What You Should Know about Litter Aversion

Litter aversion is one of the most common causes of house-soiling, a major complaint amongst cat owners. If your cat is experiencing litter aversion, read the information below which describes the reasons why litter aversion occurs, how you can tell if your cat is suffering from litter aversion, and what you can do to solve the problem.

Causes of Litter Aversion

Litter aversion is most often the result of a medical illness, usually a disorder of the urinary or gastrointestinal tract. However, below are some other reasons why your cat may be experiencing litter aversion:

  • The litter isn't clean enough; most cats prefer their litter as clean as possible;
  • Your cat may be put off by the smell of the litter;
  • Your cat may be experiencing fear and anxiety related to litter box use. This can occur if you are in the habit of catching your cat in the litter box to administer medication. Also, if one cat in your home often attacks another while he or she is in the litter box, then the victimized cat could develop a fear of kitty litter boxes;
  • Your cat may not like the texture of the litter and avoid stepping into the box;
  • If you're using a plastic litter liner, your cat's claws may be catching in it when he or she tries to bury the waste;
  • There may be too little or too much litter in the box;
  • He or she may experience separation anxiety when at the litter box;
  • He or she may doesn't get enough privacy while using the box, and;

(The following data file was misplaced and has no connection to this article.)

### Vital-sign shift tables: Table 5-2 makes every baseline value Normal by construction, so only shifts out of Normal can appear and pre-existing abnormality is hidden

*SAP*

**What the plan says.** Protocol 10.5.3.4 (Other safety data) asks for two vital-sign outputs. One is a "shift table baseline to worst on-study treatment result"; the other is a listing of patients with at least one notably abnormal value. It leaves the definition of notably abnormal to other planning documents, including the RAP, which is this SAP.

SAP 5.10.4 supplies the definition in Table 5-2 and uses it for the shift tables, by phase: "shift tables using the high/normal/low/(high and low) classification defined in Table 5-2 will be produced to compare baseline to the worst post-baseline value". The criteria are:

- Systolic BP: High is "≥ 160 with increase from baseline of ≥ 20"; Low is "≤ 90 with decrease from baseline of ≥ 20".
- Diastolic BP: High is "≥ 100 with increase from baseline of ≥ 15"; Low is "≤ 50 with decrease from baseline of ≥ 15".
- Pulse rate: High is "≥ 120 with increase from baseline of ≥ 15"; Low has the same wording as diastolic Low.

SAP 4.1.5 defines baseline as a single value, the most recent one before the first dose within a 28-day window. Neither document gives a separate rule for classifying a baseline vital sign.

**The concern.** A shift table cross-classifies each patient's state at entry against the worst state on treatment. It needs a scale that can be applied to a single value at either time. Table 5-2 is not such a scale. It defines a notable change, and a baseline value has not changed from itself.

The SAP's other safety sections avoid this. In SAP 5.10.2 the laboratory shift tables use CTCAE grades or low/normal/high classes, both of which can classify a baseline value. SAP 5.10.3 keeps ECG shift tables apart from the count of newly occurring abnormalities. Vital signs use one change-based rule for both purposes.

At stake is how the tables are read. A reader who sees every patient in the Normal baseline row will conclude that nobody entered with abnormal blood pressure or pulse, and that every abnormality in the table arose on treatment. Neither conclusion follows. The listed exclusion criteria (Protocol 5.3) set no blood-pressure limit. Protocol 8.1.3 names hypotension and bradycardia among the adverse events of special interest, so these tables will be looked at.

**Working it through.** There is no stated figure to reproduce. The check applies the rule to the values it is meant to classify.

There may be too many cats using the same box; most cats prefer their own box and it is recommended that each cat in a multi-cat household should have their own box.

Signs of Litter Aversion

Here are some common signs that your cat may exhibit if he or she is experiencing litter aversion:

  • He or she avoids the litter box altogether;
  • He or she scratches the sides of the box, the floor, the walls, or other objects nearby the litter box;
  • He or she does not dig in the litter before urinating or defecating;
  • He or she perches on the edges of the box with his or her feet to avoid touching the litter;
  • He or she runs out of the box very quickly after using it, and;
  • He or she meows, barks, or otherwise vocalizes at the cat litter box.

Litter Aversion Solutions

Make sure your cat is healthy and free of gastrointestinal and urinary tract infections. These afflictions can limit your cat's ability to control his or her bowels and bladder, which can cause accidents outside of the litter box. Additionally, make sure that the box is clean on a daily basis. Clumping litter is a great option to consider since you can remove lumps and solid waste easily. Removing the waste as soon as possible cuts down on odor and keeps the box clean for your cat. Traditional litters should be completely changed weekly and clumping litters can be completely changed monthly. You can also experiment with the depth of litter in the box. Pile the litter deeper on one end and watch to see which end your cat seems to prefer.

To give your cat more privacy, move your cat's litter box to a more private location. A covered litter box can enhance your cat's sense of privacy and will allow your cat to feel more comfortable. Because the box is intended to be private, do not administer medication to your cat as this will frighten him or her. Be sure make these and any other changes to the litter, litter box, and the box's location gradually.